I was behind a young man in a checkout line at the local Walgreen's yesterday. He was buying four packs of Camel cigarettes. He handed the checker a $20.00 bill but didn't get back much change. In my state they raised the state tax on a pack of cigarettes to $1.50, bringing the price of a pack of cigs to well over $4.00. For that reason alone I'm surprised that people still smoke. Or should I be surprised? When it comes to feeding addictions people will pay about anything, whether they can afford it or not. An addiction is a true luxury.
Besides being addicting, smoking is a poke in the eye of political correctness. If you want to show you're anti-establishment, just fire up a cig.
When I was a smoker it was before smokers became pariahs. Nowadays if a working person wants to light up a gasper on the job they go outside in the weather to smoke. In my day I smoked anywhere I felt like, even in the grocery store while shopping. What a jerk! I didn't know I was a jerk, and nobody told me. In those days it was impolite to tell a stranger their smoke was assaulting you. Those days are gone.
No one is immune from tobacco addiction. Even the President of the U.S.sneaks a smoke now and again.
President Clinton might have had the most notorious smoke of all, when he put a cigar in his mouth that had just been inside the White House intern, Monica Lewinsky.
A few years ago there was some controversy because as the calls to ban smoking in public places got louder, the movies got smokier. It seemed that more characters in movies were smoking. That had something to do with product placement by tobacco companies, getting around the ban on advertising. But in period pictures there would be a lot off smoking, because for much of the Twentieth Century cigarette smoking was considered a personal choice, and everybody did it. Inf the HBO series, Boardwalk Empire, set in 1920 Atlantic City, New Jersey, it seems every character smokes a cigarette a couple of times per episode. It's a good thing we can see the smoking, but don't have to smell it, or I'd have to air out my house after every episode.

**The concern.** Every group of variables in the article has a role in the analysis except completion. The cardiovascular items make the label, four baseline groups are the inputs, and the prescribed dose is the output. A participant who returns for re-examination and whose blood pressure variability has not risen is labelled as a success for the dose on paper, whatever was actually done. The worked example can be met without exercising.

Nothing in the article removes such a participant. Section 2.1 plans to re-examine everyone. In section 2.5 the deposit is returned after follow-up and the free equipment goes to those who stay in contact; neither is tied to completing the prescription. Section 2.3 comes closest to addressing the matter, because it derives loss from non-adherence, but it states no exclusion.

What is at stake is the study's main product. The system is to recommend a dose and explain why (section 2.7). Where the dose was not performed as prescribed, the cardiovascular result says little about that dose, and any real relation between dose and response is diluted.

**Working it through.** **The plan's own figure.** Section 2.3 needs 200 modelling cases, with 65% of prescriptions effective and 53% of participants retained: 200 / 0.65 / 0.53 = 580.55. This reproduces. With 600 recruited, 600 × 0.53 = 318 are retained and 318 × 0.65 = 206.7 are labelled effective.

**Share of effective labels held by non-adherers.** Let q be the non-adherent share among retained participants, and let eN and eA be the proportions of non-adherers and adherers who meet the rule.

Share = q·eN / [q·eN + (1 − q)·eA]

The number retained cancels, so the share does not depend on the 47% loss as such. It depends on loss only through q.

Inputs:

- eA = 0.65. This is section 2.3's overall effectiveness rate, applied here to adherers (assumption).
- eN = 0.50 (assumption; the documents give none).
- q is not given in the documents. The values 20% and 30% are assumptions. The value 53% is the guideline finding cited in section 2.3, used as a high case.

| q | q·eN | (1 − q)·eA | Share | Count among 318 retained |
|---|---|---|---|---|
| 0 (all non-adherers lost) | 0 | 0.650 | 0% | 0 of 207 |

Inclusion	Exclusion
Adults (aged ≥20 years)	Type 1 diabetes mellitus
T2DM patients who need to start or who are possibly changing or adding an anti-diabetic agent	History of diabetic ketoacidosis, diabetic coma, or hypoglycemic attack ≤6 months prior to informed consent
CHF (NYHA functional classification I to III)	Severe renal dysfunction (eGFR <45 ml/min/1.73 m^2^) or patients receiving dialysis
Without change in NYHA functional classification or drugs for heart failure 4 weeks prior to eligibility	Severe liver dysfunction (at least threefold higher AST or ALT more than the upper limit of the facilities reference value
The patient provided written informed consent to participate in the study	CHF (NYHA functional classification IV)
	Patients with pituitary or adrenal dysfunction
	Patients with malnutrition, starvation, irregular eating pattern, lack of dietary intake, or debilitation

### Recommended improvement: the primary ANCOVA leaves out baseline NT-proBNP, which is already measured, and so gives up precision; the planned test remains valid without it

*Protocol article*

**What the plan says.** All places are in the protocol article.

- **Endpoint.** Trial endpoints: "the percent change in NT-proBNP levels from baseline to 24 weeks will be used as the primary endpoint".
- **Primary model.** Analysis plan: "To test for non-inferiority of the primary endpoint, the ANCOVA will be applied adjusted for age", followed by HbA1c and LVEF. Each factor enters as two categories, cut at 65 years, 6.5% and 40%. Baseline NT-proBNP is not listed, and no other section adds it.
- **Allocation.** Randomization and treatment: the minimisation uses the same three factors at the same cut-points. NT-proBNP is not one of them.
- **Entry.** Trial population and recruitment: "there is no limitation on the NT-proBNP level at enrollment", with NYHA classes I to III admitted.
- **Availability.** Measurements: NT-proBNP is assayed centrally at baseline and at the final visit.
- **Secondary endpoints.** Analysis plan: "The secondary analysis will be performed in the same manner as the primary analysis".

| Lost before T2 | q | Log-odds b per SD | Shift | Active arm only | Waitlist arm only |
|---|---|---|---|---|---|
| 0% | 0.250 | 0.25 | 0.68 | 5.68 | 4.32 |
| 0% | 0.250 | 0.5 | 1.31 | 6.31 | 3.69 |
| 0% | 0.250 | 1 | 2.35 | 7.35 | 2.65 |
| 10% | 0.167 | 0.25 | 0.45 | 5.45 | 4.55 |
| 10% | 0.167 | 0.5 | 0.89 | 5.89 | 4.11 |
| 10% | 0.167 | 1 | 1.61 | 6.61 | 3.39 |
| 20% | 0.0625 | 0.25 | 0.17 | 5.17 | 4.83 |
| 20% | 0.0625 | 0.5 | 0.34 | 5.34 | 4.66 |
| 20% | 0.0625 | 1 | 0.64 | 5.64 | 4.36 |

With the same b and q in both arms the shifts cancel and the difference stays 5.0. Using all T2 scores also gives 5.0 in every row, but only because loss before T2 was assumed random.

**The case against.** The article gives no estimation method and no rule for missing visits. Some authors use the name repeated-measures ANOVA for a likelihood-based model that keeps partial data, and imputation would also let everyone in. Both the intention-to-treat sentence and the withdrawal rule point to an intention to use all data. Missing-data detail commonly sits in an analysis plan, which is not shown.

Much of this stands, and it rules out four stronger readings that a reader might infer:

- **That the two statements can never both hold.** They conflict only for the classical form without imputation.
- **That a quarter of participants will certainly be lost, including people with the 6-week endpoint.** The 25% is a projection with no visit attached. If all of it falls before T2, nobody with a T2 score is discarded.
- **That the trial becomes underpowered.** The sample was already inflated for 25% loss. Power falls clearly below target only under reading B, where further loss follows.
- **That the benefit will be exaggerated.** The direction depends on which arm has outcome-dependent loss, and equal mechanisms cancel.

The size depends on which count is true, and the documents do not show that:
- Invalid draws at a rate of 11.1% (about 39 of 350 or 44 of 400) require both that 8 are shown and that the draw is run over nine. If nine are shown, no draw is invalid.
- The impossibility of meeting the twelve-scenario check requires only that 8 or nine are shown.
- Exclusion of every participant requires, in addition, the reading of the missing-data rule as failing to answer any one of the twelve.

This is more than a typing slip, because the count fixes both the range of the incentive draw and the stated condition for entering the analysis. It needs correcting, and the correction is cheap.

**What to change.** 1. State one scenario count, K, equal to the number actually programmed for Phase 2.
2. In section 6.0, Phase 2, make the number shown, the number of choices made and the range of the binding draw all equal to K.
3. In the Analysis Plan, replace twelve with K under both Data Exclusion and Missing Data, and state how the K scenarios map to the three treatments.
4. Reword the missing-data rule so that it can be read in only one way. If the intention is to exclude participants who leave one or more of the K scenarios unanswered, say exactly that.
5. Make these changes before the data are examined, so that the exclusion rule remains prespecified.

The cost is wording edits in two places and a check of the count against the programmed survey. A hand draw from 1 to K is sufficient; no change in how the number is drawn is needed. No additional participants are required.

I was a totally addicted two-pack-a-day smoker for years. By 1977, when I quit, laws against smoking in public places were beginning to be passed. The price of cigarettes had gone to 65¢ a pack. Outrageous! I had paid 32¢ a pack in 1968 when I got out of the Army, but 17¢ for American cigarettes in the Army PX in Germany.
After I quit I would have an occasional dream about smoking. I could feel the sensation of the smoke in my throat, the brief ecstasy as the nicotine in my bloodstream hit my brain and went straight to the pleasure center. "Just like cocaine," as I heard a doctor once explain. When I woke from a smoke dream I'd have a moment when I'd miss smoking, but I didn't miss sitting on the edge of the bed for several minutes coughing, hacking up phlegm. I didn't miss falling asleep with a burning cigarette in my hand, or dropping it into my lap while I drove my car. I'm lucky to be alive, folks. I had some close calls, but my risk factor dropped when I stopped. Smoking is more of a nightmare than a dream. There is more than one way for cigarettes to kill you. Santa Claus won't tell you that.
When I saw the young guy buying the four packs of Camels the other day I figured that the $20.00 he was spending then was cheap compared to what he'll be spending later. I felt sorry for him, knowing just how he felt, that he "just gotta have another cigarette."